What I like about Arthur C. Clarke’s writing is that his narratives are so diverse. By that, I mean that there will be periods of narrative description or dialogue without much action, then he will hit you with the good stuff: the stuff that gets your heart pumping and makes YOU want to get the heck out of whatever predicament his characters are in. Its those moments of heart palpitations that keep me reading his books. And those are some of the greatest moments of this novel.
So after reading Clarke’s 4-book 2001 saga (see my Cinematophiliac blog posting on it, and other related posts), I couldn’t resist Rendezvous with Rama, if not for the cover’s flaunting of its Hugo and Nebula awards. Okay, enough of the build up.
WARNING: SPOILER ALERT!!! (though you’ve had since 1973 to read this…. 😉
It’s ironic that Clarke ends this book mentioning the triple redundancy of the Ramans because of the quadruple-plus redundancy of his books I’ve read so far (2001, 2010, 2061, & 3001), and the other three left in the Rama series. Anyway, that’s an interesting side note.
Rendezvous with Rama ended before I thought it would, but clearly it ended primed for a sequel. That’s good and I wasn’t disappointed. I read books much like I watch films: with little to no understanding of their backgrounds. I never read film reviews, and I’d certainly never be caught reading a book review. It’s just not my style. And, that way I am surprised by what unfolds, like not realizing there were sequels to this book. It sounds naive, but really it’s much more pleasurable that way. And, if I knew there were 4 books, I might not have read the first one! Large volumes intimidate me. For instance, I took almost an entire summer to read Barbara Kingsolver’s The Poisonwood Bible. It was like 500 pages! Great book though.
Sometimes the beginning of Clarke’s story is a bit tedious (i.e. my mention above of the diversity of his narratives), with a lot of background information before you get into the meat of the action. I realize, after reading his books, that I really like narrative action. I like feeling connected with the situations the characters are in: the danger, the clock ticking away. It’s exhilerating. I think of the books on narratology I read in grad school. Mainly Mieke Bal’s On Narratology. I learned a lot from that book.
One of the things that stood out for me in this novel was the insistence by Captain Norton to do the right and ethical thing at ever moment possible. In fact, there weren’t any situations in which he acted out of fear or impulse. He always took into consideration the way their actions would affect the Ramans and he went to extremes to make sure that they did not adversely affect the temporary world they were exploring. I think that’s great. He was even open minded to one of his crewmen’s (Rodrigo) “religious” explanations and thoughts on Rama, and eventually let him disable the bomb sent by the Hermians on Mercury.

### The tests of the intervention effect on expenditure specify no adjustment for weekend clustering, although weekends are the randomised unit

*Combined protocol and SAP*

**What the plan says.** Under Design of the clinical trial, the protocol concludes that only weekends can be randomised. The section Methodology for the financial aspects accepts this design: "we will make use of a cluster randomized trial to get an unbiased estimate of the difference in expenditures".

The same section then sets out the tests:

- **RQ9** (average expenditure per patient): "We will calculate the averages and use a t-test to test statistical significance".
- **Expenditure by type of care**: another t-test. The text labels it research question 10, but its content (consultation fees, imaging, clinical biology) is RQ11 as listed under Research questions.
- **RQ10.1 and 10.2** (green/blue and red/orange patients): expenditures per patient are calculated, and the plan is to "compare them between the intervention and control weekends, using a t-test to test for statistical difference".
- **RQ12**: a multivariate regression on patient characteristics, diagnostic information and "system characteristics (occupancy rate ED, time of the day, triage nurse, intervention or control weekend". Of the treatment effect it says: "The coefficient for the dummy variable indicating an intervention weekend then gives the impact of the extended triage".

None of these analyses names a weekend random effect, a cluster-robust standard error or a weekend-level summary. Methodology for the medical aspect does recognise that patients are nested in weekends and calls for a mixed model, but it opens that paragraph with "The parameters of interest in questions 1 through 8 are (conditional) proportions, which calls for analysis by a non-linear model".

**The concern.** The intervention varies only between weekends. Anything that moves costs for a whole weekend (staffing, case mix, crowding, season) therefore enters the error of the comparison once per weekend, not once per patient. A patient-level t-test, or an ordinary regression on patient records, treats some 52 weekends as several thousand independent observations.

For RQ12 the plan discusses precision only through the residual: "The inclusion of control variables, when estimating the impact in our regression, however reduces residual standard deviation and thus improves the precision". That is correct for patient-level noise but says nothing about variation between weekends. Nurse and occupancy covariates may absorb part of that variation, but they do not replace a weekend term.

(I just now get why they called them Hermians…obviously Hermes, the Greek god of the forge! Ahh…Thank God for The Iliad and The Odyssey!!! They’re the gifts that keep on giving! I love it! And this is what’s so wonderful about writing on this blog: it helps so much with comprehension and retention of what I’ve read. Mission Accomplished!).
Captain Norton reminds me of Captain Jonathan Archer from the Star Trek: Enterprise TV series (2001-2005) because Captain Archer ALWAYS took the most ethical route possible. That was a great TV series, by the way, and I can’t believe it went off the air.
At a time when a lot of uncertainty was barreling through the solar system, and a lot of people were afraid of the unknown, Captain Norton kept his head on straight and didn’t react out of fear. This says a lot about the type of character that Clarke was developing: someone level-headed who could take in all of the data from a lot of different directions, and make the right decision. His compassion for the reasonableness of his “religious” crewman (Rodrigo) showed perhaps the most about Norton’s character: that he didn’t jump to conclusions and assume the guy was a whack-job.
I think we all need to learn some lessons from this: we might be surrounded by people we think are whack-jobs, but aren’t we being just as fanatic by not being open to their ideas?
I’m wondering what Rama II has in store for Captain Norton, or future generations’ captains. I assume it’ll pick up with the NEXT Rama ship (because there will be 3 if we read the triple redundancy correctly) and will help prove why it’s best to NOT bomb things we don’t understand, but rather observe, relate, and let them go on their merry way. And, who knows how many years it will take for ship #2 to get there….
I finish with this: In our day and age, can “we” refrain from bombing things and people “we” don’t understand? Or is there a Captain Norton or a Rodrigo out there brave enough to stand up to the “Hermians,” and their political influence, savagery, and xenophobia, for the good of not only us, but for the good of those we don’t know, can’t see, and certainly don’t understand?
That’d be nice.